). Proteasomes comprise a 20S core particle (CP), which forms a barrel structure with a proteolytic chamber at its center, and a 19S regulatory particle (RP) on one or both ends of the CP. The RP is made up of two major subcomplexes, the lid and base, which can assemble independently. In the lid, a deubiquitylase subunit, Rpn11, removes ubiquitin chains from substrates before their degradation. The base includes six distinct ATPases associated with diverse cellular activities (AAA+) ATPases (called Rpt1–6 in Saccharomyces cerevisiae) that form a heterohexameric Rpt ring in the order Rpt1-2-6-3-4-5 (
). The base has three additional non-ATPase subunits: Rpn1, Rpn2, and Rpn13.
Proteasome assembly must be carefully orchestrated because of the size, complexity, and abundance of this ∼2.5-MDa complex. In eukaryotes, assembly of the base is facilitated by at least four dedicated chaperones: yeast Nas2 (p27/PSMD9 in humans), Nas6 (p28/gankyrin/PSMD10), Rpn14 (PAAF1), and Hsm3 (S5b/PSMD5) (
). During base assembly, biochemical data suggest the Rpt subunits associate to form specific heterodimers along with their cognate chaperones: Hsm3–Rpt1–Rpt2 (and Rpn1), Nas2–Rpt4–Rpt5, and Nas6–Rpt3–Rpt6–Rpn14. These three “modules” then assemble into the ATPase ring. Yeast Adc17, an additional base assembly chaperone not found in humans, is thought to bind directly to Rpt6 and facilitate Rpt3–Rpt6 dimerization, particularly under stress conditions when increased amounts of proteasomes are required (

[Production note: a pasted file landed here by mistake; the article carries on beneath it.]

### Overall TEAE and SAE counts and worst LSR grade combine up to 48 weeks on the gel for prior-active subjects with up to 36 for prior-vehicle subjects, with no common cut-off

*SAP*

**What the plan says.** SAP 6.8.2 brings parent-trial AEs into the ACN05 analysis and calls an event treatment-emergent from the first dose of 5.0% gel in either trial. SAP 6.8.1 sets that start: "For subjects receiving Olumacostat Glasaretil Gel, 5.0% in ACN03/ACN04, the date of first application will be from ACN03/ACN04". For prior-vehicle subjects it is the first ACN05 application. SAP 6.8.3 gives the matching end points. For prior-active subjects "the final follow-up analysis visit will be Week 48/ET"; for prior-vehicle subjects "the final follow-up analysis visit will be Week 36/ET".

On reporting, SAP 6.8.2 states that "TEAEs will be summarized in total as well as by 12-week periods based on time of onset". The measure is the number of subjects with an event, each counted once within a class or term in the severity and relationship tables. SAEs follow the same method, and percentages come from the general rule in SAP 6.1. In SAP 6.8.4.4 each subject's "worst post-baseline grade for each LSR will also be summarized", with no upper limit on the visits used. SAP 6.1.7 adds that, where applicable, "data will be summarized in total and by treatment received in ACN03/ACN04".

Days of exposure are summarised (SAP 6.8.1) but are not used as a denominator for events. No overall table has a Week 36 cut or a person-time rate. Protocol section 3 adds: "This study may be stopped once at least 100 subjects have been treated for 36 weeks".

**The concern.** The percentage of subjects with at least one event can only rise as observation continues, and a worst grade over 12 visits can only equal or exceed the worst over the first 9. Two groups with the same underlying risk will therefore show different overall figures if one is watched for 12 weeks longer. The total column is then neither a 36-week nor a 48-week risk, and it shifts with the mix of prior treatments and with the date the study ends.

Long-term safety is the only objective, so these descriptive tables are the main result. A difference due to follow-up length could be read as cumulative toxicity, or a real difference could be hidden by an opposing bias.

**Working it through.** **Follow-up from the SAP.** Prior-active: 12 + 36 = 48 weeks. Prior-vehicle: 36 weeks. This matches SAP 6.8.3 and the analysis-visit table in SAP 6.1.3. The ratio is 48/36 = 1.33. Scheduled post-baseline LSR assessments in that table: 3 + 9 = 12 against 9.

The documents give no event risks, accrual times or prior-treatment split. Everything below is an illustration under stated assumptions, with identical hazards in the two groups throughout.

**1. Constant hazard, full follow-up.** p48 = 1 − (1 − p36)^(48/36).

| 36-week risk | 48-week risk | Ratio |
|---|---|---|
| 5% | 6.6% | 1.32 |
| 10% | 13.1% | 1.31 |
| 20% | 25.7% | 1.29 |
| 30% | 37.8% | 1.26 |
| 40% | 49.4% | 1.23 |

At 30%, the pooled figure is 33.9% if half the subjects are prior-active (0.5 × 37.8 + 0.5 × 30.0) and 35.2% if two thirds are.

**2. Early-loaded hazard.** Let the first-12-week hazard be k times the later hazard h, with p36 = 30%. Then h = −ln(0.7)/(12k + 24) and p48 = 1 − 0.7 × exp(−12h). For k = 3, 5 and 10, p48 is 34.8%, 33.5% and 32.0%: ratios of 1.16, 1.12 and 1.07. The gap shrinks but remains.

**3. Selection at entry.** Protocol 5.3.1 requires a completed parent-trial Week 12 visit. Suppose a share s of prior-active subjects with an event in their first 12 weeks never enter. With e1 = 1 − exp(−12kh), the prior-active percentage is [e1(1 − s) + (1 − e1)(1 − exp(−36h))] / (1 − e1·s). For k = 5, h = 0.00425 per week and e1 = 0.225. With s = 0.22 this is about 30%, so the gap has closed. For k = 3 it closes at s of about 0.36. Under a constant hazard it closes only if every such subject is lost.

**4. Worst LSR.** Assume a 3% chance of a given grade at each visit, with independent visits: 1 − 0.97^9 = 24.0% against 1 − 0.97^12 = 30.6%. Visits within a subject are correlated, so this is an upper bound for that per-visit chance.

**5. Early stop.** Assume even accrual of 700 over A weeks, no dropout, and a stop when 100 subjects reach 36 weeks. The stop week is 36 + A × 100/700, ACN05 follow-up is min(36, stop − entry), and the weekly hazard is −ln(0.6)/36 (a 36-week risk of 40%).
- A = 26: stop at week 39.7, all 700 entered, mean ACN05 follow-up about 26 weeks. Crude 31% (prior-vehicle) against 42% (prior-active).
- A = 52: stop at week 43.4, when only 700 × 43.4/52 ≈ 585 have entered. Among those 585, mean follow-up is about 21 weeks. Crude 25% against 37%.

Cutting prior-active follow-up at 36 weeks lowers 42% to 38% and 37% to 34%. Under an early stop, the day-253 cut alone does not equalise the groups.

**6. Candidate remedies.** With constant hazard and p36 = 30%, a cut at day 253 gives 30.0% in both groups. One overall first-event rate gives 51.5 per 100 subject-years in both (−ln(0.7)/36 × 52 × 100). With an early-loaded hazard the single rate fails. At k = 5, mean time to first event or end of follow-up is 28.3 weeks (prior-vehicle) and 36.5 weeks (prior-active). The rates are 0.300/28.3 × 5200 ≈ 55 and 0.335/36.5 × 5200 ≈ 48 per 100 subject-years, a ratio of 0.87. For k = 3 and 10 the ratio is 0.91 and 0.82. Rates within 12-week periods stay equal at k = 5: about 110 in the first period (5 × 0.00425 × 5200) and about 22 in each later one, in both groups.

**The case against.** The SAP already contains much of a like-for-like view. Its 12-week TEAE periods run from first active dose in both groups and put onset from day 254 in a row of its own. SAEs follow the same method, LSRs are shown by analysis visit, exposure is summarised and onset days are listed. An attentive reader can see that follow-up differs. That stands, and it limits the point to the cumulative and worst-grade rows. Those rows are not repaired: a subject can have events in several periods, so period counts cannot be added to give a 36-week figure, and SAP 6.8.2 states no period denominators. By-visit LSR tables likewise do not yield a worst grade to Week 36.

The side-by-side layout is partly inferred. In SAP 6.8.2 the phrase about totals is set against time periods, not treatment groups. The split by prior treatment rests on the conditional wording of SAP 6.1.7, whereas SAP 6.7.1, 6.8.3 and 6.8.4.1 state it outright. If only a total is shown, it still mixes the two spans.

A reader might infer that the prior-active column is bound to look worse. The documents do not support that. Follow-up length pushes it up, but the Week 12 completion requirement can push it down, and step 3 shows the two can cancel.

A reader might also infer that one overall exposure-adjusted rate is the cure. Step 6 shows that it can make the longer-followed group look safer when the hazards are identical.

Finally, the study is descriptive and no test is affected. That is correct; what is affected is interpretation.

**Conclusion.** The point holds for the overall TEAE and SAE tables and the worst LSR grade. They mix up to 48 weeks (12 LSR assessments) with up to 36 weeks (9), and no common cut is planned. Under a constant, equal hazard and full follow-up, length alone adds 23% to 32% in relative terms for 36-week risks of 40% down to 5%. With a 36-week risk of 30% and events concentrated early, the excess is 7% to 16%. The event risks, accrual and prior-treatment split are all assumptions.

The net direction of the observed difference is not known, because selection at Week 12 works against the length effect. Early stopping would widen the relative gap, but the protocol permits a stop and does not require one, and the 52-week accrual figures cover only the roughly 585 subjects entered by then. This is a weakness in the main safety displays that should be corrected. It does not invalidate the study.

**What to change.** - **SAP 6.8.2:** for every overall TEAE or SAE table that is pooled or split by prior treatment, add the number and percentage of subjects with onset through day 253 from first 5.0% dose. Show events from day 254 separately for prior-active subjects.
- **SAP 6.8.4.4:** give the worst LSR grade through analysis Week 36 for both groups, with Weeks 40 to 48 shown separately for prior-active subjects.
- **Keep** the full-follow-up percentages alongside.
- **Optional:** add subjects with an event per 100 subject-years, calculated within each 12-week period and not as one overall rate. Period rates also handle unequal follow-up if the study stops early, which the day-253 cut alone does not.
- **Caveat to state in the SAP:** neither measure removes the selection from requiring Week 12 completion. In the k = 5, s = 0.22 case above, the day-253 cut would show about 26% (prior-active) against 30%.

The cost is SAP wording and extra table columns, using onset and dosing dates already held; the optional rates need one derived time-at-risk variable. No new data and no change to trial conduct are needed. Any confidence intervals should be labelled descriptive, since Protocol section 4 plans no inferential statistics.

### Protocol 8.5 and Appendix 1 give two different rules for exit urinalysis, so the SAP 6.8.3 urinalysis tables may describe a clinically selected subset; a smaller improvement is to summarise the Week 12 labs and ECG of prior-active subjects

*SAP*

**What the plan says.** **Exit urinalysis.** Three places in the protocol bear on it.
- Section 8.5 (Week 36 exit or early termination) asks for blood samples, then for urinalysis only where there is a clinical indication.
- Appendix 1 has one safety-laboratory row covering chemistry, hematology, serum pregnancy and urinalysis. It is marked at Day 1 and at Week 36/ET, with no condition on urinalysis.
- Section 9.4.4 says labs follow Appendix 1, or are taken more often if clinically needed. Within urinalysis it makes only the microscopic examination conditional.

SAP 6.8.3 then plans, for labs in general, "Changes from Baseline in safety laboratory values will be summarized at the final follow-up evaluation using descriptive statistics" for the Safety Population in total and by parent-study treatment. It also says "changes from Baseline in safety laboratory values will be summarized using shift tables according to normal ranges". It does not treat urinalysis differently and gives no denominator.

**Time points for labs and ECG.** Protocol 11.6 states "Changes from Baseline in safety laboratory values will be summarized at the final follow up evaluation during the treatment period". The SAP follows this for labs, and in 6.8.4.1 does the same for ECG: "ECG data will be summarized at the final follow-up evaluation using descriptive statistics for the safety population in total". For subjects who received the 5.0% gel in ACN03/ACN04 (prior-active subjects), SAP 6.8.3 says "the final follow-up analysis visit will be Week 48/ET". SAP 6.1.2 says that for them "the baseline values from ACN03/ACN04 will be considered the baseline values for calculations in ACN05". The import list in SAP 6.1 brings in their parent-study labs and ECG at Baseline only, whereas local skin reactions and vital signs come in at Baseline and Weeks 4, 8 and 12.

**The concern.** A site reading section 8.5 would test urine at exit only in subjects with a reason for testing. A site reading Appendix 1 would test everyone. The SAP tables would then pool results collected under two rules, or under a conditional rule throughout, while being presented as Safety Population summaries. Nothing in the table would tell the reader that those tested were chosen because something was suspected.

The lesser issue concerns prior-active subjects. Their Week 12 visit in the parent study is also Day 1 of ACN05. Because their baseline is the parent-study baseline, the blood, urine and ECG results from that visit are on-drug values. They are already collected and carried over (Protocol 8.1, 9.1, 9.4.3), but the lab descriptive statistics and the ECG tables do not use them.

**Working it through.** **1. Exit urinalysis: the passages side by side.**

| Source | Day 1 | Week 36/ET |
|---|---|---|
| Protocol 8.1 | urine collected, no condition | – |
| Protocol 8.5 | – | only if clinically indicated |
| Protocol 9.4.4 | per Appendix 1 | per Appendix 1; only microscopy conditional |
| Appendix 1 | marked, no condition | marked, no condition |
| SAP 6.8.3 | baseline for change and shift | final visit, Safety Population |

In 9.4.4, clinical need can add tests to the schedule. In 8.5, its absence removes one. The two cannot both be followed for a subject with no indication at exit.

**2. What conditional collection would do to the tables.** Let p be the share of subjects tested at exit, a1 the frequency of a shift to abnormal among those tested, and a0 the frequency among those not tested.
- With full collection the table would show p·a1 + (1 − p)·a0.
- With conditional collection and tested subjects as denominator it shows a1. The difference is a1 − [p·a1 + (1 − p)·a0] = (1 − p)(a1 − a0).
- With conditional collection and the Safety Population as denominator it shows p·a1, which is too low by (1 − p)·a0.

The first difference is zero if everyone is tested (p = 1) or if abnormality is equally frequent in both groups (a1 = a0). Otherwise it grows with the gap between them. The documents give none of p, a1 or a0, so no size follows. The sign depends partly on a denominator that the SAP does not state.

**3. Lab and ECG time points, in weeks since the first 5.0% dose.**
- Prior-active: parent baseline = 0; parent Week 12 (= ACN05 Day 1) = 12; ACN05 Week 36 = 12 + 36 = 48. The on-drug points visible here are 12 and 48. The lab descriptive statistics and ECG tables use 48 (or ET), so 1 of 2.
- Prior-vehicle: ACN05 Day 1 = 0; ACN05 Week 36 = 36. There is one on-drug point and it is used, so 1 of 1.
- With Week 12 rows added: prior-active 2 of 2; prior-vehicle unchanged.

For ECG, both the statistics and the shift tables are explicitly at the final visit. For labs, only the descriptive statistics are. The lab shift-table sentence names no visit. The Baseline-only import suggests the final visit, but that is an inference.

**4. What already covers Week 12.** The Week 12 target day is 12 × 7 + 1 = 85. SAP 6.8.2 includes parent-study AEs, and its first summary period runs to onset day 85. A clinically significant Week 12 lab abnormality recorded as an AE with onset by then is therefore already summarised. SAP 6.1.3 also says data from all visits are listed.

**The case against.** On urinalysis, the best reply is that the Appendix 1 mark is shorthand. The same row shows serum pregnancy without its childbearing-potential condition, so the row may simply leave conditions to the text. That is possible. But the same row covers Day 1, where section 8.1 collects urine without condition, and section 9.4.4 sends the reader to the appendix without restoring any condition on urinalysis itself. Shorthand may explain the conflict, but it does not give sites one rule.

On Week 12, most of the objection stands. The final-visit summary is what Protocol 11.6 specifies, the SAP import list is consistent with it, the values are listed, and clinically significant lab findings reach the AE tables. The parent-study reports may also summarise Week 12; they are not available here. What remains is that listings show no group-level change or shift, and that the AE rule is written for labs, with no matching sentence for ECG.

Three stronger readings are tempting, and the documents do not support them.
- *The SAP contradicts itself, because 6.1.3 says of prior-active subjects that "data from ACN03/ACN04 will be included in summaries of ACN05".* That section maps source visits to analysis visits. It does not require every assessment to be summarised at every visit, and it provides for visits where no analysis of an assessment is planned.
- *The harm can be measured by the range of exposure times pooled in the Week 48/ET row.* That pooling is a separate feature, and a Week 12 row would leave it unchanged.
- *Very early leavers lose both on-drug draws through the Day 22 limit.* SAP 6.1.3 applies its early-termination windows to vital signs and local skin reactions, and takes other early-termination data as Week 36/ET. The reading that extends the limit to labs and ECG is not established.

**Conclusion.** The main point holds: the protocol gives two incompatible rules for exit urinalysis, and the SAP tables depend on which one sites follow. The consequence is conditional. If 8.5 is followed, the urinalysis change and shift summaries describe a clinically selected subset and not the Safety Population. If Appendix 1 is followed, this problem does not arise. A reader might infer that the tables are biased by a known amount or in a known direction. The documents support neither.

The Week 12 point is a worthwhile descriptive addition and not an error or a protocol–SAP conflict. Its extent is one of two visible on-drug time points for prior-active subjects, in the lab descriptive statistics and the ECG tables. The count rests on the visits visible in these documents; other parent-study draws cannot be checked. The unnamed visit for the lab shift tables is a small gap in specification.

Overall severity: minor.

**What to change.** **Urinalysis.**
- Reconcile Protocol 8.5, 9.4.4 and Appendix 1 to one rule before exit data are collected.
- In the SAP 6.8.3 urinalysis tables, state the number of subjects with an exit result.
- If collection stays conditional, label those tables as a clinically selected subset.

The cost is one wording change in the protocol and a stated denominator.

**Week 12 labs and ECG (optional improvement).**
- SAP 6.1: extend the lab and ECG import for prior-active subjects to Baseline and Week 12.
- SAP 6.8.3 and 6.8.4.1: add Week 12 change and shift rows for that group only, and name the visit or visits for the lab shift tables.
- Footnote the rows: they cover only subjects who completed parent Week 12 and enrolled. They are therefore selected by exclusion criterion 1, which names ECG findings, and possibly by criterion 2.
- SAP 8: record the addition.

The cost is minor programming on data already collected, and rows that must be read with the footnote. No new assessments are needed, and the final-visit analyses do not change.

In archaea, by contrast, ATPase ring assembly likely proceeds independently of dedicated chaperones. Instead of six paralogous ATPase subunits, the archaeal ATPase ring comprises six copies of a single AAA+ ATPase ortholog called the proteasome-activating nucleotidase (PAN) (
). The domain organization of PAN and the Rpts is conserved, beginning with an N-terminal coiled-coil (CC) domain followed by an oligonucleotide-/oligosaccharide-binding (OB) fold and the large and small domains typical of AAA+ ATPases (Fig. 1A) (
). Similar to Rpt1, Rpt2, Rpt3, and Rpt5, PAN also contains a C-terminal HbYX (hydrophobic-Tyr-any residue) motif that engages surface pockets between the α subunits of the outer heptameric rings of the CP (
). Crystal structures of the N-terminal CC–OB segment of the PAN revealed that the formation of dimers is dictated by the ability of the peptide bond preceding a specific proline residue, P91, in the short linker between CC and OB domains to adopt a cis-conformation in one subunit of the dimer and trans-conformation in the other (Fig. 1B) (